Audiences, layered over other means of targeting in PPC platforms like Google Ads, can provide us with further means of refinement in our marketing campaigns. If one delves into all of the available types of audiences, the prospects can seem tantalizing.
For years, the main types of audiences used tended to be for remarketing. In many cases, that hasn’t changed. Not only can you come up with different approaches to targeting past visitors to your website, cart abandoners, and the like, you can in some cases use your email list as an audience (Google calls this Customer Match).
In the interface lurks a veritable boutique of different audience definitions that allow you to go “shopping” for interesting audiences to work into your targeting. (Note: some of these work with the native Google Ads or Google Analytics tracking pixel, would be considered “first-party data,” and may have minimum audience size requirements. Others are available no matter what.)
Figure 1: Drill down into a multifaceted world of audience targeting delights.
Formally, these are broken down into four types:
- How they have interacted with your business (remarketing and similar audiences). Many marketers recognize this as the primary type of audience definition. “Similar” audiences actually haven’t interacted with your business, but they’re supposed to be statistically similar users and user sessions. Somehow, the digital, behavioral, and demographic “fingerprints” of your own site visitors or purchasers are compared with a vast audience of everybody else, and if they’re deemed close enough, those audience members are included in the Similar audience. In Facebook, this is called a Lookalike audience. Typical primary remarketing audiences could include whoever has visited a certain section of the website in the past 14 days, those who are past purchasers, etc. More complex audience definitions may be better off set up in Google Analytics and then imported into Google Ads.
- What their interests and habits are. For example, in the Home and Garden space, Google Ads offers a (rather diffuse) category called “Home Décor Enthusiasts.”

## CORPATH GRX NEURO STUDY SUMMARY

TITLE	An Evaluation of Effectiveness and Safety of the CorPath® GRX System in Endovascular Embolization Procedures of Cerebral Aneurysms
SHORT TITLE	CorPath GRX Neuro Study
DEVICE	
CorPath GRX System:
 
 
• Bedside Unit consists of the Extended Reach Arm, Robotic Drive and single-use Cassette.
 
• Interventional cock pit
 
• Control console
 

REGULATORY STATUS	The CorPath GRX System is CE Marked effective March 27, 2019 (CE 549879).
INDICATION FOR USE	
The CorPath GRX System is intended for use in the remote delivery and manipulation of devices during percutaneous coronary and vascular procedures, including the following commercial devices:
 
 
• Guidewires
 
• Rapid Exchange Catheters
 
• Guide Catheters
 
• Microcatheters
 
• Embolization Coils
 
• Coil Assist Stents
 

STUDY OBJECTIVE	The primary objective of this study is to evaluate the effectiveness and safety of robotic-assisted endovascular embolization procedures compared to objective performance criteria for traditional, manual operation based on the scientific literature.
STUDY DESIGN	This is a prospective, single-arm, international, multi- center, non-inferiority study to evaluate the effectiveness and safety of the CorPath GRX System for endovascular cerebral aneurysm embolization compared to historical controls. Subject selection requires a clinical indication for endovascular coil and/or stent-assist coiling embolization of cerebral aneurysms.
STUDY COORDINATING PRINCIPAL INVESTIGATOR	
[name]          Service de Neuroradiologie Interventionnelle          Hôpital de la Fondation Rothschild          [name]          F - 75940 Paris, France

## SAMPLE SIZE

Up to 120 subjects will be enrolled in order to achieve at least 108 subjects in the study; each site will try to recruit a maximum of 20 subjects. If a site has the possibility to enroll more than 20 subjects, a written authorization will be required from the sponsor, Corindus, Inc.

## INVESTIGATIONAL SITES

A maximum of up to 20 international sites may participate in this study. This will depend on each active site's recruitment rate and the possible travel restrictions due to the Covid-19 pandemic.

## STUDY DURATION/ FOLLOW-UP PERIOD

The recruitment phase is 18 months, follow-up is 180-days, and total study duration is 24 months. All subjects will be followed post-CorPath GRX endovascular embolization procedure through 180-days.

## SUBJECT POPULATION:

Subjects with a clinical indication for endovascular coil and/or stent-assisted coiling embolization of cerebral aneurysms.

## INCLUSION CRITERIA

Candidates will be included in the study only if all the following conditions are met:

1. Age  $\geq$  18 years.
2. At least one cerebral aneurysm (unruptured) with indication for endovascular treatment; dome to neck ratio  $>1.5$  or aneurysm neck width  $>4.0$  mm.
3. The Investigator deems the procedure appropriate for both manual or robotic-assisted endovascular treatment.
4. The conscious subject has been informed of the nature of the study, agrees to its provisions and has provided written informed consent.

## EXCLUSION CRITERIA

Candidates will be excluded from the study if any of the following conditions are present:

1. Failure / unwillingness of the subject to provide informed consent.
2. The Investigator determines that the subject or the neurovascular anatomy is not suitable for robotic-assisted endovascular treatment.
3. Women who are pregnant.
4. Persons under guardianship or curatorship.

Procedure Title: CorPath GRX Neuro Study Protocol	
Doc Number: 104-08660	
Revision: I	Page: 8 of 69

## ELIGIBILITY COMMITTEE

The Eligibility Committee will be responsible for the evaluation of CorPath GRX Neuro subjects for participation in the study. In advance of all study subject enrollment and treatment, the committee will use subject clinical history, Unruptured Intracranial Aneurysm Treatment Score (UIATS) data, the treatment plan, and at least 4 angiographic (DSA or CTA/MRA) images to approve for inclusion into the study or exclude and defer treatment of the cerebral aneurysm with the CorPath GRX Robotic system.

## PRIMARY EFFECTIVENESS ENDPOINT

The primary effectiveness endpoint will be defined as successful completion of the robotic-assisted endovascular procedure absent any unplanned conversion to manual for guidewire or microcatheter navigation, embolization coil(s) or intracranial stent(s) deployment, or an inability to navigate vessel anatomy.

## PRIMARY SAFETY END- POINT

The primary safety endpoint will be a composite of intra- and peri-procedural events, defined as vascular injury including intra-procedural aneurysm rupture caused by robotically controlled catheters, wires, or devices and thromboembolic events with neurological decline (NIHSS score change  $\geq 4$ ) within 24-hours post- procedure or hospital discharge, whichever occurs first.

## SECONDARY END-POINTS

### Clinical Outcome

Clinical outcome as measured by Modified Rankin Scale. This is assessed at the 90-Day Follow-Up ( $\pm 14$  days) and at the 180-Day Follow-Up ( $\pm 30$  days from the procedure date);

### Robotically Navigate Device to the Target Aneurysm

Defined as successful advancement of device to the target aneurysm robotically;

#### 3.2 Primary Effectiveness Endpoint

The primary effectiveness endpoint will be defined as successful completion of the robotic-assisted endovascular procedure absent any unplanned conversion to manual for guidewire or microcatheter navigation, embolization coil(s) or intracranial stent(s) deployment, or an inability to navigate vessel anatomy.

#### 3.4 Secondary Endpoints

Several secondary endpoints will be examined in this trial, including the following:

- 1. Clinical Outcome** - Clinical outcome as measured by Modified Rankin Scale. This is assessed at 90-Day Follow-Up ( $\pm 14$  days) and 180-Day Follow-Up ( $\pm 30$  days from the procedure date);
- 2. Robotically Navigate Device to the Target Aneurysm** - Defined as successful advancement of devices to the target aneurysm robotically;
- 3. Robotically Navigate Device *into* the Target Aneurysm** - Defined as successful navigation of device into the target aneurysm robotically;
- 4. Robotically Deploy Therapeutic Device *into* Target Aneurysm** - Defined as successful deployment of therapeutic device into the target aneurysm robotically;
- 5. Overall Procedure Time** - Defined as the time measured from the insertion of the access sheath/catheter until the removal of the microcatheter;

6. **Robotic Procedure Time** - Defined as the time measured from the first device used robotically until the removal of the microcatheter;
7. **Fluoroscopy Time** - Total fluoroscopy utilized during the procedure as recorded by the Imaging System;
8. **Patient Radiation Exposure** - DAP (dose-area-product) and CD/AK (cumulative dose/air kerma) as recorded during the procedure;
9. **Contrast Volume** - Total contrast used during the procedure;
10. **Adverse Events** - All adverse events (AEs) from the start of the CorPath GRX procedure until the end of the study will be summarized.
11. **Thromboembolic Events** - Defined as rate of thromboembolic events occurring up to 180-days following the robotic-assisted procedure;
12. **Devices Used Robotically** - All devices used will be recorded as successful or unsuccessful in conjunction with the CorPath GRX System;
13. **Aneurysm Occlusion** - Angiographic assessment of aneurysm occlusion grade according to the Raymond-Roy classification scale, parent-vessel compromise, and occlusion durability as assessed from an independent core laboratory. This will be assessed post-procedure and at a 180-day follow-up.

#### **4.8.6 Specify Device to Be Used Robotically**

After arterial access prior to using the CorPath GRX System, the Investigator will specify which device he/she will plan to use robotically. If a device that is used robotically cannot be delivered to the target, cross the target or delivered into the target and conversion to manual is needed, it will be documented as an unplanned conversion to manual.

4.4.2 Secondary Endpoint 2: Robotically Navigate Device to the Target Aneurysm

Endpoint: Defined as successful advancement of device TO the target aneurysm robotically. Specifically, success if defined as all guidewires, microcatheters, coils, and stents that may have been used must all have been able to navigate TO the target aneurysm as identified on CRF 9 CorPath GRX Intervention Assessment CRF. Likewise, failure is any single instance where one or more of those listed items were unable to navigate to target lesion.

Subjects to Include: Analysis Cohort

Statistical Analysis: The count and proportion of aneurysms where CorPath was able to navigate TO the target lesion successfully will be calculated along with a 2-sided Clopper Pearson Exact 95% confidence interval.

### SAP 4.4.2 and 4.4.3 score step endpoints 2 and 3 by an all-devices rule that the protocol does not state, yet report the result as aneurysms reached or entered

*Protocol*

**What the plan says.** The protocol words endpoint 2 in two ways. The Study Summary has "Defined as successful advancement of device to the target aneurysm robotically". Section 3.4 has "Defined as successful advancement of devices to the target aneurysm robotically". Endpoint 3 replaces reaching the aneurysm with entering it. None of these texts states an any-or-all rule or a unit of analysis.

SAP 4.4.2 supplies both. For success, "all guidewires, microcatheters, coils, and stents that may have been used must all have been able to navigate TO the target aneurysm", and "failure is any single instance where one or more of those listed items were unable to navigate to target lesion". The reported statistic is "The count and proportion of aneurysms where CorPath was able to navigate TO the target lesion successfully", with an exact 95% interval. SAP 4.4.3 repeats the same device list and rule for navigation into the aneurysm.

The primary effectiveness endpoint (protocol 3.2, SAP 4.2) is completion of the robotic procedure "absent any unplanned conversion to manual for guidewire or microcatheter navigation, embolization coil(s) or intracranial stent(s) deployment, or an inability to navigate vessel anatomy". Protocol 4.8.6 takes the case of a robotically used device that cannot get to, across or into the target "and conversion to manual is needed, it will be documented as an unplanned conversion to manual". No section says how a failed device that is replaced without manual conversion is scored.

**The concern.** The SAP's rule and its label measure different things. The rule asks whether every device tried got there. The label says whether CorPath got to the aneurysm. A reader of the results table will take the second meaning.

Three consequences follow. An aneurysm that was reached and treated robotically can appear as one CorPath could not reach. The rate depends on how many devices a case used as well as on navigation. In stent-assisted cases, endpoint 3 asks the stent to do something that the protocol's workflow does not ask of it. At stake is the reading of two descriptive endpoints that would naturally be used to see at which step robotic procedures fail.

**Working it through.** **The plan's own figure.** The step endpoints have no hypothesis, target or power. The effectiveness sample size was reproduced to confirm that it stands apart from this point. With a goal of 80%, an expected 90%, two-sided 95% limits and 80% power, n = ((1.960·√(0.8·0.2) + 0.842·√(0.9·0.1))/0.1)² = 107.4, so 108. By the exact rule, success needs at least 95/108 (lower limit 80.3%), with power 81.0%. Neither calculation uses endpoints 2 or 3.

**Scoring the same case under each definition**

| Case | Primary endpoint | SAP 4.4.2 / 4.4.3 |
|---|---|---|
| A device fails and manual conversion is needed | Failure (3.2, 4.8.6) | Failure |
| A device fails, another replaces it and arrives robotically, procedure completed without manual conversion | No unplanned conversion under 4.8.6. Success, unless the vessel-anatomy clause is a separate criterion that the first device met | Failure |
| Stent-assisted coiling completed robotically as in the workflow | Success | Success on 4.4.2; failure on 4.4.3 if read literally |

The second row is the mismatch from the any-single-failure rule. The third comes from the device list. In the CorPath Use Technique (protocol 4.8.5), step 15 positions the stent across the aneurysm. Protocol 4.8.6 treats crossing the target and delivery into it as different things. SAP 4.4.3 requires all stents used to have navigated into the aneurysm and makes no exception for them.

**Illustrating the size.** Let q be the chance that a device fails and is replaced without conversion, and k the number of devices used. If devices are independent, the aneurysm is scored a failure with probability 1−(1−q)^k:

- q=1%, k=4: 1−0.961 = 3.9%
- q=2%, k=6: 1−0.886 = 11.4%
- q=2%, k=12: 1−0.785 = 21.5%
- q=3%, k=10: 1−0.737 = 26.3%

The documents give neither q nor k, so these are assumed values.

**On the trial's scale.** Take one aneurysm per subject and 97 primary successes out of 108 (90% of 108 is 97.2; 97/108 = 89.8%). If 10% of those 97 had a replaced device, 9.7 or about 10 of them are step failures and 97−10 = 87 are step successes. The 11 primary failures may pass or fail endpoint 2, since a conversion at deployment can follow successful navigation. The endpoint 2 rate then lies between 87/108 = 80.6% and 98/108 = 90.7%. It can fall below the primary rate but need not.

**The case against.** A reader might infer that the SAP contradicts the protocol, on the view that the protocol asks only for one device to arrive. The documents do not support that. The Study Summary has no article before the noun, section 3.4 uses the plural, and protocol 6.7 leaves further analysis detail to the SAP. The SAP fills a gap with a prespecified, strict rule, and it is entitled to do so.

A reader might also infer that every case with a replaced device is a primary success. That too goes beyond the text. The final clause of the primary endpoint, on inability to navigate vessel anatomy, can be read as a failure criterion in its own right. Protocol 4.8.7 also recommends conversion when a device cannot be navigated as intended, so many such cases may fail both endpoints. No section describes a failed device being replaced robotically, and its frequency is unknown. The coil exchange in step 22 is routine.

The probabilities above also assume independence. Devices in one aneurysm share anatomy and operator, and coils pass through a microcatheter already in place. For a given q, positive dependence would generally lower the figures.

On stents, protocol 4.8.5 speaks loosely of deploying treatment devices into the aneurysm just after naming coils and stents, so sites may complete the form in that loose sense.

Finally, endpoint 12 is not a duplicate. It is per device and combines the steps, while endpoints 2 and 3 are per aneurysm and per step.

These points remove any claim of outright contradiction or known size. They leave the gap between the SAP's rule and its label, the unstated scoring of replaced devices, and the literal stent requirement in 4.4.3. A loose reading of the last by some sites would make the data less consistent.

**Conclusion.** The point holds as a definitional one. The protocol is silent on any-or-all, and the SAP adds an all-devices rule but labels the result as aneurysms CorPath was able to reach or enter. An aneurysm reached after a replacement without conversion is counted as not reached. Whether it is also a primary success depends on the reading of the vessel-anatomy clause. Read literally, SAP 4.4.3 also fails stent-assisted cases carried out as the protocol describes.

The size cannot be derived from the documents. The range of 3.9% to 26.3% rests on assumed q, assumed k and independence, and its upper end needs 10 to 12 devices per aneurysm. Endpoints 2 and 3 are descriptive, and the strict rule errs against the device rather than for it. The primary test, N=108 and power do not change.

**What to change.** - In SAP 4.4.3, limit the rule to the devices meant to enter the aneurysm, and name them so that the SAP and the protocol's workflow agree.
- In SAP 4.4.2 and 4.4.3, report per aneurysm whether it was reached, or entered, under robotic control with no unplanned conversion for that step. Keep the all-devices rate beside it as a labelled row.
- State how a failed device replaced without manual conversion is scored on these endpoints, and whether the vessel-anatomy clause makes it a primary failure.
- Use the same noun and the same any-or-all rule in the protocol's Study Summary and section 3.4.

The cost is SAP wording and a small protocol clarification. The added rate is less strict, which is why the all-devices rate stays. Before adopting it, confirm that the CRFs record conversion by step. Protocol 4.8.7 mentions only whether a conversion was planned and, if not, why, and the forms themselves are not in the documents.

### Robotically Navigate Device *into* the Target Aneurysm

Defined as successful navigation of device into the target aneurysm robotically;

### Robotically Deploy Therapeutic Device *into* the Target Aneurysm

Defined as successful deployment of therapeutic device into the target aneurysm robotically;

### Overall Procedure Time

- What they are actively researching or planning (In-Market). You sell underwater cameras and they’re actively researching or planning to buy a “camera” or “outdoor gear”? Sounds pretty good, right? Some available audiences are quite granular, such as actively researching trips to highly specific locations such as “Israel,” or “Trips to Oklahoma City” (I kid you not).
- Who they are (Detailed Demographics). Examples include “Married” and “Works in the Hospitality Industry.”
Advertisers can add as many or as few audiences to campaigns as they like. Some advertisers stick strictly to keyword targeting, ad testing, and a few other refinement techniques, without ever adding a single audience.
What’s in an Audience?
How does Google know so much information about (anonymized – the advertiser only gets pools of data, never personal information) online behaviors? Well, you can probably appreciate how. Across dozens of core Google properties are several particularly “personal” experiences – Gmail, YouTube, etc. – where users are always or usually logged in, and where they either voluntarily or by implication give up certain demographic and behavioral details. Android and Chrome take advantage of tying users to an identity as well. The majority of websites in the world track users with Google Analytics. Google has a large Display Network and divisions like DoubleClick that have data on a large portion of user journeys across a huge swath of websites that show advertising to cookied users.
In other words, nothing is stopping Google from conjoining and cross-referencing user information from Gmail, YouTube, Google Search, Google Analytics, DoubleClick, and more, to understand (anonymized) individual user characteristics, demographics, and recent and sustained online behaviors.
This has led them to offer an array of audiences that may be of interest to advertisers. Some are getting more exotic or focused on economic behaviors: for example, Google now offers new quirky shopping-centric audience definitions such as Shopaholics and Black Friday Fanatics. From the above logic, it isn’t so hard to see how Google can achieve that while adhering to at least the legal letter of privacy legislation, if not its spirit.
4 Misconceptions About Audiences
Google is without a doubt a type of monopoly in online advertising and online user data collection. It’s so omniscient that it can ban/discourage tracking techniques such as device fingerprinting that it no longer needs to rely on. “Sneaky” tracking methods are what some of Google’s competitors are relegated to. Just when you think a rival publisher or platform can compete, Google cracks down on them. In my non-legal opinion, such measures are anti-competitive.
Advertisers, then, have access to a dazzling menu of potential audiences to help them in their targeting. And dazzled they often become, for many advertisers dive into the Audience deployment game harboring some serious misconceptions about how actionable or helpful these audiences are to marketing objectives. Let’s address a few of these.
1. Conceiving of Audiences as a way to reach out to “new people,” and conversely, experiencing FOMO when not adding Audiences to a campaign.